Strategies for Principal Leadership
- Recognize teacher accomplishments; communicate support for and belief in the role of teachers as experts in instruction and learning.
- Work with teaching staff to devise and implement clear discipline policies and procedures.
- Regularly update the school community on policies and initiatives.
Empowerment and Professional Influence
Historically, teachers have been permitted to make instructional decisions within their classrooms but have experienced much less influence in other school functions. Teachers derive greater satisfaction from their work when they are able to contribute to decisions such as scheduling, selection of materials, and professional development experiences. Studies show that of teachers leaving the classroom, more than half report greater control over their own work and the ability to exert greater influence over workplace policies and practices in their new position (Marvel et al., 2007).
One avenue to engage teachers in a collaborative decision-making process is a school improvement team. Analysis of survey results in North Carolina suggests that the effectiveness of a school improvement team at the middle and high school levels has an effect on teacher retention (Hirsch & Emerick, 2007). Another avenue for teachers to expand their influence is through varied instructional leadership roles. Johnson (2006) claims there is “growing interest today in differentiated roles, which would provide teachers a chance to extend their professional influence” (p. 14). Some schools and districts have instituted positions allowing for a reduced course load while fulfilling other obligations such as peer review and coaching.
Strategies for Empowerment and Professional Influence
- Develop differentiated instructional roles in schools, such as assistants, mentors, coaches, and supervisors.
- Establish formal and informal opportunities to garner teacher input on the design and implementation of school and district policies and procedures.
- Engage school improvement teams in substantive and collaborative decision making.
Ensuring that teachers have continued opportunities to develop skills to meet the diverse needs of learners contributes to a positive and supportive working environment. In the first-year phase-in of the Arizona teacher working conditions survey, 55 percent of teachers rated “effectiveness with the students” as the most important factor influencing employment decisions (Hirsch & Emerick, 2006, p. 11).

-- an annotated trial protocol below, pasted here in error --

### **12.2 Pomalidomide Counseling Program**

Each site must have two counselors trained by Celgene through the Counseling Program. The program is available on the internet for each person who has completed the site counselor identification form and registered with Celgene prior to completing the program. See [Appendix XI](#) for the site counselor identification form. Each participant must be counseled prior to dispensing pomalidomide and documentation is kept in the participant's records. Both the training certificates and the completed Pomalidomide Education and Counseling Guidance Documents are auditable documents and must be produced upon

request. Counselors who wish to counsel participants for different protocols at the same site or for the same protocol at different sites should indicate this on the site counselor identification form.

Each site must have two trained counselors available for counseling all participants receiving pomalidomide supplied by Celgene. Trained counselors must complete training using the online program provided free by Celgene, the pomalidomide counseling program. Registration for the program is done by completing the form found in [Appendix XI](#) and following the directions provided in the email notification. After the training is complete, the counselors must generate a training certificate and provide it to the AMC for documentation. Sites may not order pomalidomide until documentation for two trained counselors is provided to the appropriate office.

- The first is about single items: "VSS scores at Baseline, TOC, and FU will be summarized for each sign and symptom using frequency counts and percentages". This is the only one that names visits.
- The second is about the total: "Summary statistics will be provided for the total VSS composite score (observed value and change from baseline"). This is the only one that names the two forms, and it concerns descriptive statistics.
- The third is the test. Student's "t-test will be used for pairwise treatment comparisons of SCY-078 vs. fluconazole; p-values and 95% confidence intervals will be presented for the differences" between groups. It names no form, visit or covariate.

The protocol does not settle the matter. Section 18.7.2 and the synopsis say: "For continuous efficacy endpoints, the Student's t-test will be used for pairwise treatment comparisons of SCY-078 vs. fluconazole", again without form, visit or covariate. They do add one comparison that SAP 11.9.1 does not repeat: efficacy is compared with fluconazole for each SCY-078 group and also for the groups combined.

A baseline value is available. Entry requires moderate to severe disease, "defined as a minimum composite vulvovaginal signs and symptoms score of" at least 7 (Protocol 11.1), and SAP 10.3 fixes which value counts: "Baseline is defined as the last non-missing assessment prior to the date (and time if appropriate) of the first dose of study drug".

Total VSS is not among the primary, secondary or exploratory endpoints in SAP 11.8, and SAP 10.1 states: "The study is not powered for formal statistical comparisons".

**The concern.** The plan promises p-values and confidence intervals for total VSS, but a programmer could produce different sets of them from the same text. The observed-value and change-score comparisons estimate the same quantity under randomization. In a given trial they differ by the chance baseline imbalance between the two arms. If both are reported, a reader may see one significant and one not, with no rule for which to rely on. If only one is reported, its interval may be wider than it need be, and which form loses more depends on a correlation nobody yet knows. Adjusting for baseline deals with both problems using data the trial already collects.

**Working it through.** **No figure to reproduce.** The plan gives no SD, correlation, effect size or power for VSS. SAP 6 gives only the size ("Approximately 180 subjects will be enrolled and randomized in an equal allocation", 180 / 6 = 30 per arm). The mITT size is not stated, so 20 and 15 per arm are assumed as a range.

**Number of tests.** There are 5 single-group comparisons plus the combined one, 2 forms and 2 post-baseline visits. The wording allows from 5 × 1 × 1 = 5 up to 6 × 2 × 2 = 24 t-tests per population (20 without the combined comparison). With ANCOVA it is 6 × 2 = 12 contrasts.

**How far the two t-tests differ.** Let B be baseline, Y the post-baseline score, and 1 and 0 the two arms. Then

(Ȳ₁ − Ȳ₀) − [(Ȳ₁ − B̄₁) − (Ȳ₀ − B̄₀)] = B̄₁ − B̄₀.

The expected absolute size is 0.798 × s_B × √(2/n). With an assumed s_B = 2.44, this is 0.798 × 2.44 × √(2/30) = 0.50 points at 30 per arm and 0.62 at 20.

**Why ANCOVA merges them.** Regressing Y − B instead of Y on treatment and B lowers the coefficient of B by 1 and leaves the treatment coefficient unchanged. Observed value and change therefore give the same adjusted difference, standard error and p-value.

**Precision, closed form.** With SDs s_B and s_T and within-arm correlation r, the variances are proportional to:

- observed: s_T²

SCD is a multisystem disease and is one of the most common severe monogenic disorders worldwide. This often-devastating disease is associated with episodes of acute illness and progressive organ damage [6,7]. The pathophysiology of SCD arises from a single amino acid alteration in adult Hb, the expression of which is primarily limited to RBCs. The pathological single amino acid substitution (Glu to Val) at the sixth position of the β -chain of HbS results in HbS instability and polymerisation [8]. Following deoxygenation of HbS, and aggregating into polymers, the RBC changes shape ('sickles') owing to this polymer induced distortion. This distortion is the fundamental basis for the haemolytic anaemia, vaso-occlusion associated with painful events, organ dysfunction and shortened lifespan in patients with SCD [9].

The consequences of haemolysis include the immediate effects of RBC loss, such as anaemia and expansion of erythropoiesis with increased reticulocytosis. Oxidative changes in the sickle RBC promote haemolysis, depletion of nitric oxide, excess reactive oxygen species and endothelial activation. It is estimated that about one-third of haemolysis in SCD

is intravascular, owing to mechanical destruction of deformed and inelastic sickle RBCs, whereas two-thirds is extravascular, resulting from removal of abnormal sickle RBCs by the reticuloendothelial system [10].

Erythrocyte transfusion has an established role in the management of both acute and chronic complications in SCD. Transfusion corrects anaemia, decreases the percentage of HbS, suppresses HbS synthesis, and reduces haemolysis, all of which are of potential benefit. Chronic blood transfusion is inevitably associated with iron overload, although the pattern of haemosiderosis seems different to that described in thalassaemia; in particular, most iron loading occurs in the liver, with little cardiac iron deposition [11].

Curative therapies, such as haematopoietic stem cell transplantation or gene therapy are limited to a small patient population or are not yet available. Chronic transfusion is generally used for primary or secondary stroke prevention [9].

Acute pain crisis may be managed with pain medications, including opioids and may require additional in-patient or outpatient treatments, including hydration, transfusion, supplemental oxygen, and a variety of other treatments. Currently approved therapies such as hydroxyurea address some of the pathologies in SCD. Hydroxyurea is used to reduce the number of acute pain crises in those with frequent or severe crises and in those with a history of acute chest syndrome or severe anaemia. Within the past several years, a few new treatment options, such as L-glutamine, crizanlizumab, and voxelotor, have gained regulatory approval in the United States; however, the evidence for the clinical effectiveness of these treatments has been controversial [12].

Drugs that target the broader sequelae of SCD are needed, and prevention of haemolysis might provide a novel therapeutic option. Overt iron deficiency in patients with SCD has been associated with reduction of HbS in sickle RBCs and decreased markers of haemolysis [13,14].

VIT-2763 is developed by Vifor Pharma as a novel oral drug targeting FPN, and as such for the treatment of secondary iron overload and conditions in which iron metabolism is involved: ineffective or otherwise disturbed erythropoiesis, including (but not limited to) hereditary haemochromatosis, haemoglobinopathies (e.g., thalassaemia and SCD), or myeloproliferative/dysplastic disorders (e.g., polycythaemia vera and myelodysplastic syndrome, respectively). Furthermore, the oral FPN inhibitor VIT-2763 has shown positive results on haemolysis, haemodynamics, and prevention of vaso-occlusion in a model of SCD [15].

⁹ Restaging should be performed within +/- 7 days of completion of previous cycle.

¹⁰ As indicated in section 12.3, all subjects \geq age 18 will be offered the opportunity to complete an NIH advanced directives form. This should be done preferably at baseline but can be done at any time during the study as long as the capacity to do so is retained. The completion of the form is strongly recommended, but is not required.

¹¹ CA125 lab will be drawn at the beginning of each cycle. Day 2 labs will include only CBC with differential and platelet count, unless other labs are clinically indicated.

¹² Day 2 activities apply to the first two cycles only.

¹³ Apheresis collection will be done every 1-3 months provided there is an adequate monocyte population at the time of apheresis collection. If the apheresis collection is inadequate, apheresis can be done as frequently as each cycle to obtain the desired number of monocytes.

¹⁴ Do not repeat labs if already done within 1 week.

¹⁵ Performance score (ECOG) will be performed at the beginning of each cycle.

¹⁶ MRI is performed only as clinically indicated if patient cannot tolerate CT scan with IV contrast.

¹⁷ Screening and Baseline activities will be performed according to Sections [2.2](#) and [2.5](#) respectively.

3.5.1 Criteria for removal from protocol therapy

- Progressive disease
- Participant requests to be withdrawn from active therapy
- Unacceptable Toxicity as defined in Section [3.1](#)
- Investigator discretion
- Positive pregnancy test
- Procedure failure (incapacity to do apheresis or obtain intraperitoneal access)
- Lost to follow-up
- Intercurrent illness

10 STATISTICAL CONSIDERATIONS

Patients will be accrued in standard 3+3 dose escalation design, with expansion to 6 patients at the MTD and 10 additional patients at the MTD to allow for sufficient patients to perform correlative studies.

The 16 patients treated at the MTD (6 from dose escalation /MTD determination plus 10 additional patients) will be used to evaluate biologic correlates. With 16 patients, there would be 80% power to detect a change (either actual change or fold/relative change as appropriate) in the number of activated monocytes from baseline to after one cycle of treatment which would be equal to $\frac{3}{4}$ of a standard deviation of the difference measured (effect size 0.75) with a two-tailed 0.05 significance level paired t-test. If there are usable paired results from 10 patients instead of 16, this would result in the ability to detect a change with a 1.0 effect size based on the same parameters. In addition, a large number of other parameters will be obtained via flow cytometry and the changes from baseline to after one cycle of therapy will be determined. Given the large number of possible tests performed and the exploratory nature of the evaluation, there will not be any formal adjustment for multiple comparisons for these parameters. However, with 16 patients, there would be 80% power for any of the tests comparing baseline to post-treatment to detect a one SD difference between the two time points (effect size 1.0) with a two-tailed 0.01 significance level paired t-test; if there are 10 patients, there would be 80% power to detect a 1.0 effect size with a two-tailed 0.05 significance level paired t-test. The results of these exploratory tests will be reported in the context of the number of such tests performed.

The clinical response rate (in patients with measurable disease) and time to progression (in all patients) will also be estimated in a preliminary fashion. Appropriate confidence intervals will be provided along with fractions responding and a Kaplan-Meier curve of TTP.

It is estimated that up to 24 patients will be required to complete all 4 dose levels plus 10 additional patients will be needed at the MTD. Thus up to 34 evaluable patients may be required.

Developing teachers’ abilities to educate students is at the core of successful professional development. School communities should analyze data and collaborate to identify and implement those practices that the data suggest could improve student achievement. Johnson (2006) notes that teachers increasingly are expecting to collaborate with peers. While a degree of autonomy is appreciated by teachers, isolation from the support of colleagues can have a detrimental effect on teacher satisfaction, effectiveness, and retention.
Strategies for Professional Development
- Engage teachers in determining the structure and content of professional development by using data to examine the needs of diverse learners and struggling students.
- Promote models of professional development, such as study groups, critical friends groups, and action research.
Teachers’ perceptions of their working environment are affected by the level of instructional resources available to them. A supportive workplace provides the curricular infrastructure teachers need to teach effectively. Material resources are needed to give life to curricular standards and to support instruction.